UPS flaws allow for remote code execution and remote fire-based interruptions

Hooking up uninterruptible power supplies with TLS implementation errors automatically to a cloud service could potentially lead to a burning sensation.
Written by Chris Duckett, Contributor
Image: Armis

Security researchers at Armis have detailed a trio of vulnerabilities in so-called Smart-UPS devices sold by Schneider Electric subsidiary APC that allow for unnoticeable remote code execution, replacing of firmware, and potentially burning out the entire unit.

Naturally in 2022, the flaws in the system stem from a combination of bad TLS implementation and being able to be controlled through a cloud-based system in newer devices.

"Since the TLS attack vector can originate from the internet, these vulnerabilities can act as a gateway to the internal corporate network. Bad actors can use the TLS state confusion to identify themselves as the Schneider Electric cloud and collect information about the UPS behind the corporate firewall," Armis said.

"They can then remotely update the UPS firmware and use the UPS as the entry point for a ransomware attack or any other type of malicious operation."

If a TLS connection has an error, rather than closing the connection as recommended by Mocana nanoSSL library writers, APC ignores some of the errors, which leaves the connection open and the library in a state it is not built to handle.

"Ignoring the nanoSSL library errors causes the UPS to cache the TLS key in its uninitialized state," Arris said.

"When an attacker uses the TLS resumption functionality, the uninitialized key (all zero) is fetched from the cache and the attacker can communicate with the device as if it was a genuine Schneider Electric server. As a seemingly verified server, the attacker can issue a firmware upgrade command and remotely execute code over the UPS device."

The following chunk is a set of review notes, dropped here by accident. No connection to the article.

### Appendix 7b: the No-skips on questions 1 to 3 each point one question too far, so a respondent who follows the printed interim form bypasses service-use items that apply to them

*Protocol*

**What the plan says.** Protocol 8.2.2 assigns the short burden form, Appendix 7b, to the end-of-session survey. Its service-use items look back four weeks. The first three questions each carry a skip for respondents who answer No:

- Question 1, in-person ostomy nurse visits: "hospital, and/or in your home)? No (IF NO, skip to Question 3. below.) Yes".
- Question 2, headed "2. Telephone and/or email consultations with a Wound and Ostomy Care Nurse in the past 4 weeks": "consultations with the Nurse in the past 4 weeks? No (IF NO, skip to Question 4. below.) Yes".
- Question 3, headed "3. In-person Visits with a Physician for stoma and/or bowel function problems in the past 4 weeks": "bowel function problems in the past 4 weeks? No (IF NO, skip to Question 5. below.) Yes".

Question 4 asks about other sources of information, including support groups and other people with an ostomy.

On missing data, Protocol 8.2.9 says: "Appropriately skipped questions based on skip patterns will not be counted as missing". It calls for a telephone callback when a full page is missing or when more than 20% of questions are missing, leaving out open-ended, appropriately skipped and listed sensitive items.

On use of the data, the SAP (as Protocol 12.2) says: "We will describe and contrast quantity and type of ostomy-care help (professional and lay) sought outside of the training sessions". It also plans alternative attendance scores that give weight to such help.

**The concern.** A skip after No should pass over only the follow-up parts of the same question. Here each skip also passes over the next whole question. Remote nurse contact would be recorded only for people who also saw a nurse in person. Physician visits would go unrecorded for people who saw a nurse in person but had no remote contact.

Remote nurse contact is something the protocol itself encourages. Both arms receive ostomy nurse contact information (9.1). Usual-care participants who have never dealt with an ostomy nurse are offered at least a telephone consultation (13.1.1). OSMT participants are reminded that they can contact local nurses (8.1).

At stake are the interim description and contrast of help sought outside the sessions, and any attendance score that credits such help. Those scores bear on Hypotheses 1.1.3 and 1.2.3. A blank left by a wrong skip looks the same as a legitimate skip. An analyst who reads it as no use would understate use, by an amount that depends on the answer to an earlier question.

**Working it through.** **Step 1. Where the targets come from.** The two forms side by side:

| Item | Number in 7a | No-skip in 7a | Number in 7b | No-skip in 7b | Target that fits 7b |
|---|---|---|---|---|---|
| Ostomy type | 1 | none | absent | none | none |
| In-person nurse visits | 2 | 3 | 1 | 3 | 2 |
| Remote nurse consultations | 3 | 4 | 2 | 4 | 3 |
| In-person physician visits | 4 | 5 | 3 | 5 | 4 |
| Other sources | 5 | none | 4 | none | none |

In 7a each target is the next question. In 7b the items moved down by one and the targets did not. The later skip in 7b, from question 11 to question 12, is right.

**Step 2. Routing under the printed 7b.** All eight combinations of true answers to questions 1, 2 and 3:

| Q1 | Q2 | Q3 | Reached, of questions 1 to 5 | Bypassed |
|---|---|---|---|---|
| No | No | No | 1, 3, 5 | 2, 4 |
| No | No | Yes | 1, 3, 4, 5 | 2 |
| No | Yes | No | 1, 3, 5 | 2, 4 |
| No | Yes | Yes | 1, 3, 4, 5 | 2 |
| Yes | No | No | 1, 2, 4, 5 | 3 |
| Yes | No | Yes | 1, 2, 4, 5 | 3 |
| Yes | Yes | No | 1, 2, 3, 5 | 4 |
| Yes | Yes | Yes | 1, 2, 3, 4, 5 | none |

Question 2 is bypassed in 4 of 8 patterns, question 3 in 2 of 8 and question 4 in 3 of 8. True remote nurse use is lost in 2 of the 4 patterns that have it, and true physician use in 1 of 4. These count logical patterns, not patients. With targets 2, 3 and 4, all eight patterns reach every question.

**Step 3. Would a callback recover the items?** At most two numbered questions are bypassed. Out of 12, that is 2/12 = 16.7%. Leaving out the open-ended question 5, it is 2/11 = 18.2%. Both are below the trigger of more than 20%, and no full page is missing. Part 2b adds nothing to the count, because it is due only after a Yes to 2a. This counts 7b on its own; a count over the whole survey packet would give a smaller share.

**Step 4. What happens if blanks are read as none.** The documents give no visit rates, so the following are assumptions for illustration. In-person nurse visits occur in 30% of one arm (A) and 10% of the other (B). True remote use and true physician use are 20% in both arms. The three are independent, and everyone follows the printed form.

Additionally, all Smart-UPS devices use the same symmetric key for encryption and decryption, and it can be extracted from the devices. As a bonus, the devices do not check if any firmware is signed, allowing attackers to remain persistently on the device.


In the words of the Bloodhound Gang: We don't need no water.

Image: Armis

On the extreme physical end of the equation, replacing the firmware allows an attacker bypass software-based physical protections, such as a short circuit alert turning off the UPS.

"By using our RCE vulnerability we were able to bypass the software protection and let the current spike periods run over and over until the DC link capacitor heated up to ~150 degrees celsius (~300F), which caused the capacitor to burst and brick the UPS in a cloud of electrolyte gas, causing collateral damage to the device," the researchers state in a white paper [PDF].

"The exploitation risk is no longer limited to the IT world -- an attacker can turn the UPS to a physical weapon. From a cyber security point of view, these kinds of systems must be handled as a flammable substance that sits in the heart of an organization."

Armis recommends users install the patches from Schneider Electric, and use access control lists to restrict and encrypt communications with the UPS to management devices and Schneider Electric Cloud. If the device has a network management card, Armis recommends changing the default password from "apc" to something else, and installing a publicly-signed certificate to prevent password sniffing.

The security company said it believes 80% of organisations are vulnerable, with healthcare organisations hitting over 92% with a vulnerable device and retail just behind on 89%.

Updated at 3:52pm AEST, 9 March 2022: Clarified technical information. 

Related Coverage

Editorial standards